# Evaluating $\int_0^{+\infty}|e^{-x}\sin(x)|dx$ [duplicate]

Let $$I_t=\int_0^t|e^{-x}\sin(x)|dx.$$ I am interested in finding $$I_{+\infty}=\lim_{t\to+\infty}I_t.$$ A possibility related integral is $$I_{+\infty}^\prime=\lim_{k\to+\infty}I_k^\prime=\lim_{k\to+\infty}\int_0^ke^{-x}\sin(x)dx=\lim_{k\to+\infty}\left(\frac{1}{2}\left(1-e^{-k}\left(\sin(k)+\cos(k)\right)\right)\right)=\frac{1}{2}.$$ I do not know how to evaluate $$I_{+\infty}.$$ However, I tried Wolfram Alpha, and according to it, $$I_{+\infty}=\frac{1+e^\pi}{2e^\pi-2}.$$ How to arrive at this result?

• you should be able to evaluate $\int_0^k e^{-x}\sin(x)\mathrm{d}x$ by partially integrating twice and solving the resulting equation Feb 17 at 16:05
• @student91, yes, and I did that in my post. My question is about $I_{+\infty},$ and not $I_{+\infty}^\prime.$ Thanks, though. Feb 17 at 16:07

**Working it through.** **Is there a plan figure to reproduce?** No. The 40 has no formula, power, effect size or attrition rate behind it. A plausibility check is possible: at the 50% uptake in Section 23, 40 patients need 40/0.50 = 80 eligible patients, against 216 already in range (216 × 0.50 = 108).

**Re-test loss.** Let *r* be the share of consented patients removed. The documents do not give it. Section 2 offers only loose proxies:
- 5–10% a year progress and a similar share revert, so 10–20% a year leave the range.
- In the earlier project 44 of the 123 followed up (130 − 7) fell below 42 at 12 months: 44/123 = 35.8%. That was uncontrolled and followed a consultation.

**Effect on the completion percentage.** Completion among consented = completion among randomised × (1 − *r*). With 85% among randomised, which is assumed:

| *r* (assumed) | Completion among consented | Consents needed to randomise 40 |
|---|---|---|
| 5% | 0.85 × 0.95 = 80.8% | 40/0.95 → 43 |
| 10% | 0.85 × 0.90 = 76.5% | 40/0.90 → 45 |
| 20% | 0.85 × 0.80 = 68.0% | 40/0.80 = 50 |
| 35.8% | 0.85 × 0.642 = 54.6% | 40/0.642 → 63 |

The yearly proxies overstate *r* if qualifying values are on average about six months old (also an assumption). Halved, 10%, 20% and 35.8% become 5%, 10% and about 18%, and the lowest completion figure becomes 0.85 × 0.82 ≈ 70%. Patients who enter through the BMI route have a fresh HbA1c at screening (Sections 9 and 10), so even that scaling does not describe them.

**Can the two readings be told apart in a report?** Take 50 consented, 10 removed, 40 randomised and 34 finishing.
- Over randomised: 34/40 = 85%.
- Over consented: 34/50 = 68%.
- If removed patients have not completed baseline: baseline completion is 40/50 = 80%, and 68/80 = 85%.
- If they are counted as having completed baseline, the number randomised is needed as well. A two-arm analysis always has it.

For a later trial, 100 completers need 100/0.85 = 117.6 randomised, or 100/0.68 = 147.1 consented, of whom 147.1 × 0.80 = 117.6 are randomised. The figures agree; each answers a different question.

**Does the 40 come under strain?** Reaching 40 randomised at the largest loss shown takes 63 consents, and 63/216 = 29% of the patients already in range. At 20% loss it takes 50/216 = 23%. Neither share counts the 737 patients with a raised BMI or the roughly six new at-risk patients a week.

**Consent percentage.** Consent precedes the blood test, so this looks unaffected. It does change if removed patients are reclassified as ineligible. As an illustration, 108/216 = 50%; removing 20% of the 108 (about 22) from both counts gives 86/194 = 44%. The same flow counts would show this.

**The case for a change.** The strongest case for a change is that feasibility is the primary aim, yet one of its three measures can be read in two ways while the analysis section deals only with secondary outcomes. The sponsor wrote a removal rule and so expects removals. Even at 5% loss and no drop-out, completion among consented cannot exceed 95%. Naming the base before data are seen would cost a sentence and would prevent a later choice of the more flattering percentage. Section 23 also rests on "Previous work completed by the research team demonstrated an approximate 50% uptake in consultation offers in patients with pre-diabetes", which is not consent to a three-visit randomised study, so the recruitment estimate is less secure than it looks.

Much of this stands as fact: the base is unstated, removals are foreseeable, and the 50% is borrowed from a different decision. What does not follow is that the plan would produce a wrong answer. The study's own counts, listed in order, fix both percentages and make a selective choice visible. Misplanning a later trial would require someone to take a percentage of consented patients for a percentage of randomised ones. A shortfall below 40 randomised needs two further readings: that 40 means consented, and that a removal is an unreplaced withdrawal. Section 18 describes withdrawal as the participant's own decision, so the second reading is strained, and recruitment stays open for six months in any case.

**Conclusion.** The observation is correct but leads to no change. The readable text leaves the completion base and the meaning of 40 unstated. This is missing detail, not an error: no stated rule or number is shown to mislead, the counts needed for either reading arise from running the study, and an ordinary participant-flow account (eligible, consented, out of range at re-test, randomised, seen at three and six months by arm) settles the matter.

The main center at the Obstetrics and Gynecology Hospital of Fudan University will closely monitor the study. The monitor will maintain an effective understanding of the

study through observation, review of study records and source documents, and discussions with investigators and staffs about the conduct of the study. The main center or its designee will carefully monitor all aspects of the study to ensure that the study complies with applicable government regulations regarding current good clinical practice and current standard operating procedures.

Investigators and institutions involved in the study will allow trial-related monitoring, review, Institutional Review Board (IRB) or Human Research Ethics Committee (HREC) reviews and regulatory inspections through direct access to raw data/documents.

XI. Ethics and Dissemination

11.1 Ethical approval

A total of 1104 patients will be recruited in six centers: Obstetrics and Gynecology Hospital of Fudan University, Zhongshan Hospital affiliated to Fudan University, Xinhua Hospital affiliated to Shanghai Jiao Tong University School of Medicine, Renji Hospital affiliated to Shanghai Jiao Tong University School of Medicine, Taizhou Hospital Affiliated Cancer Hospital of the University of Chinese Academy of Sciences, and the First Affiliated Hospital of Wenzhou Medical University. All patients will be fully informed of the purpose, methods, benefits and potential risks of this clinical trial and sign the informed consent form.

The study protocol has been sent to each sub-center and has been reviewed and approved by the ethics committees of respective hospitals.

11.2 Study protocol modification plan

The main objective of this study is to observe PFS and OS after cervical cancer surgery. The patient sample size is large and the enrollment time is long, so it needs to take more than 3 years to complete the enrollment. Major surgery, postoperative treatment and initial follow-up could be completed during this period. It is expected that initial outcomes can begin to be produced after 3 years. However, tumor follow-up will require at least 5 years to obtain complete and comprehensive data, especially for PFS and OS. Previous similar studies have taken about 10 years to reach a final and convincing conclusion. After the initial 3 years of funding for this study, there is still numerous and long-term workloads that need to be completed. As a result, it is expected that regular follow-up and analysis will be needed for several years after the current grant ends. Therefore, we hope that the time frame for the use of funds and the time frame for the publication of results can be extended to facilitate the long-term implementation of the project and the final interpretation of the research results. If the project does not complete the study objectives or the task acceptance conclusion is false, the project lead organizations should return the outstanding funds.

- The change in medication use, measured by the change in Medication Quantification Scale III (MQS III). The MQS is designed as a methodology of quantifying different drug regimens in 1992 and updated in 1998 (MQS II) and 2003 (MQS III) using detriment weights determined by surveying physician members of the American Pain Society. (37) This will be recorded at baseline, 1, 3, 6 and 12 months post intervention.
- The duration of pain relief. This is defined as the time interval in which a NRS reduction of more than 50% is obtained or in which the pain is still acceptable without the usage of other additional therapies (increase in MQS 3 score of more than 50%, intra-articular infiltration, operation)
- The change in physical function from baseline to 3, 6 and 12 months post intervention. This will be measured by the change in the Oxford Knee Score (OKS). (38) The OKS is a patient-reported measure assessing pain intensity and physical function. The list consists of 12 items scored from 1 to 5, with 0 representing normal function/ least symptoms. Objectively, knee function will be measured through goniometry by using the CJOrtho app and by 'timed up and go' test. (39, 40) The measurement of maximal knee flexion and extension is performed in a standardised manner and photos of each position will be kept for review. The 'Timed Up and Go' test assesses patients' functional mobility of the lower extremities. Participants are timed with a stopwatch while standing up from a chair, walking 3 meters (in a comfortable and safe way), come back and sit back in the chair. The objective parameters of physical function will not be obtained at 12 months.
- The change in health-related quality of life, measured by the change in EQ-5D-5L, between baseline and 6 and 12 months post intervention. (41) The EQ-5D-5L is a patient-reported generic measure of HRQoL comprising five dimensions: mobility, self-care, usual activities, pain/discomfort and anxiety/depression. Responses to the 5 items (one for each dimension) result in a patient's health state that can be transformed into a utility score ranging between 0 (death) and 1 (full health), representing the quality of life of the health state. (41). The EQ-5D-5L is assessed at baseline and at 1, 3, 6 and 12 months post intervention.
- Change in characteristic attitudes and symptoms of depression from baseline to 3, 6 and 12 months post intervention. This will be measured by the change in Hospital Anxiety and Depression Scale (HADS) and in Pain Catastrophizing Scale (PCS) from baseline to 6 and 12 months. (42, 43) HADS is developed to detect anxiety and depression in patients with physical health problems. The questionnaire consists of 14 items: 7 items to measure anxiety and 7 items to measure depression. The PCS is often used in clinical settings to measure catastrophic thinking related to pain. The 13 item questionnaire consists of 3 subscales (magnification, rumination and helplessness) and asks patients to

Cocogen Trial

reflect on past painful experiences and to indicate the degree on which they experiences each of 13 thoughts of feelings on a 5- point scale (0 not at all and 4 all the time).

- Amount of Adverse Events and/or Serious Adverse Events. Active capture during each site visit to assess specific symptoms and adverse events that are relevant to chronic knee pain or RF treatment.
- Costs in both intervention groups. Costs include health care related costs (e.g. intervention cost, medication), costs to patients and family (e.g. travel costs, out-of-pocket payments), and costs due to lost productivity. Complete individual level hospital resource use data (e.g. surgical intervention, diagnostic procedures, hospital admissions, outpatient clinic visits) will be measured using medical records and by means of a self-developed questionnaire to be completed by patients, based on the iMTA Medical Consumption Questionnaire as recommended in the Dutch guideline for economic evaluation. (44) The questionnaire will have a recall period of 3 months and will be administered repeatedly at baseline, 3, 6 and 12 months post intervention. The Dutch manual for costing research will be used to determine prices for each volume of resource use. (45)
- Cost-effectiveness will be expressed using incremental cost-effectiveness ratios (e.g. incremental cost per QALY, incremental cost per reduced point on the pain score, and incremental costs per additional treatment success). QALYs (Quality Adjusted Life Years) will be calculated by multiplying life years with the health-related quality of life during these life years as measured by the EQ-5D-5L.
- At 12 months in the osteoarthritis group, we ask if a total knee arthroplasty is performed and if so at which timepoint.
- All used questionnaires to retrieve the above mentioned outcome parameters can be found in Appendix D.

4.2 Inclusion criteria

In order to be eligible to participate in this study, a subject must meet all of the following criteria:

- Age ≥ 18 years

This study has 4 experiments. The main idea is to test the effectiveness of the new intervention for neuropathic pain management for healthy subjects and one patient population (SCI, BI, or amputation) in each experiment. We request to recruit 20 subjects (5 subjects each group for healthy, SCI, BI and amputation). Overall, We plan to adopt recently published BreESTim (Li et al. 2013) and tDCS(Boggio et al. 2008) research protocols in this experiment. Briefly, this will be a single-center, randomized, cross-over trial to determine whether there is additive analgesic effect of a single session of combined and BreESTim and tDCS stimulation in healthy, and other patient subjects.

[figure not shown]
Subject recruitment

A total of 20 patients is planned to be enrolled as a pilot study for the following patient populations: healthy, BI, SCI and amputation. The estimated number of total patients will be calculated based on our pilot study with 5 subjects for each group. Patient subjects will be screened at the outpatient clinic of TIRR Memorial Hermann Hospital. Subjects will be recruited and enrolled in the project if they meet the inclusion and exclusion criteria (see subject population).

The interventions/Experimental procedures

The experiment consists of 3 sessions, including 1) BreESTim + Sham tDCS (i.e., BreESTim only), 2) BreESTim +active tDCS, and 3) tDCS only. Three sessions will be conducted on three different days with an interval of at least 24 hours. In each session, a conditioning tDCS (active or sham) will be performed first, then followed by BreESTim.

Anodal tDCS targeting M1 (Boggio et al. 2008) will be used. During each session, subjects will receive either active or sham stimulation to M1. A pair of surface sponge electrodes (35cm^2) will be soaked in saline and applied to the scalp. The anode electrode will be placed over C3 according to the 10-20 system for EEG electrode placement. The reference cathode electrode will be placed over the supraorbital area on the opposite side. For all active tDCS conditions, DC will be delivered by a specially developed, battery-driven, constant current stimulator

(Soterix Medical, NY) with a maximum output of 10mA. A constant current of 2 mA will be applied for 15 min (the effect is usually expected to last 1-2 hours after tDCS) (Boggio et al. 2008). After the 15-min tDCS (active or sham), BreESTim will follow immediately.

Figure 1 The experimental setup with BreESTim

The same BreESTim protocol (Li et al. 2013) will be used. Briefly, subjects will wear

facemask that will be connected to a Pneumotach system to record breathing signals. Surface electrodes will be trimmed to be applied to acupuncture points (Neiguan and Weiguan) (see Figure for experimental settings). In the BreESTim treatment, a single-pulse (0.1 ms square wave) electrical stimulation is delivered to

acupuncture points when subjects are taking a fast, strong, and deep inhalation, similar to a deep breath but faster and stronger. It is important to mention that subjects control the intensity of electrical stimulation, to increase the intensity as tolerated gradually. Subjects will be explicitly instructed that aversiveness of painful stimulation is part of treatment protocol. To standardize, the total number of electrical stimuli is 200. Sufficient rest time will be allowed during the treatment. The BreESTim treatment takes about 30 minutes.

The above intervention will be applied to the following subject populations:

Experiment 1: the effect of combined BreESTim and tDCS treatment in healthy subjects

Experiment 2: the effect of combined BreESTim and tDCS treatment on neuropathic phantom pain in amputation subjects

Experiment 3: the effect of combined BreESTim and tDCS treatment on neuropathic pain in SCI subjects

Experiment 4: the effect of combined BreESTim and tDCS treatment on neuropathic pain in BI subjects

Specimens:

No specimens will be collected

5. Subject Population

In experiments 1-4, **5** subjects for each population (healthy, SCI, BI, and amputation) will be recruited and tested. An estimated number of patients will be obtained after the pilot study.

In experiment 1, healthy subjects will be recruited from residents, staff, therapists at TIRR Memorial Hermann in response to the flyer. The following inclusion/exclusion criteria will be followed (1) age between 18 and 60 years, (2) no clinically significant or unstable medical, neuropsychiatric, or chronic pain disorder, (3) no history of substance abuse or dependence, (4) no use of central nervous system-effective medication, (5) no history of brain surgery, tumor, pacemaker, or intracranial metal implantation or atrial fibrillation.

• Oops, I was confused by the "A possibly related integral is ..., I do not know how to evaluate this integral", have a nice day! Feb 17 at 16:14
• @AnneBauval, it does. When I looked up this question on MSE, I didn't put the absolute value sign on $\sin(x)$ alone, and hence the linked question didn't show up. Thanks. Feb 17 at 16:16
• @student91, you're right, that is confusing. I'll edit that out so future viewers don't get confused. Feb 17 at 16:17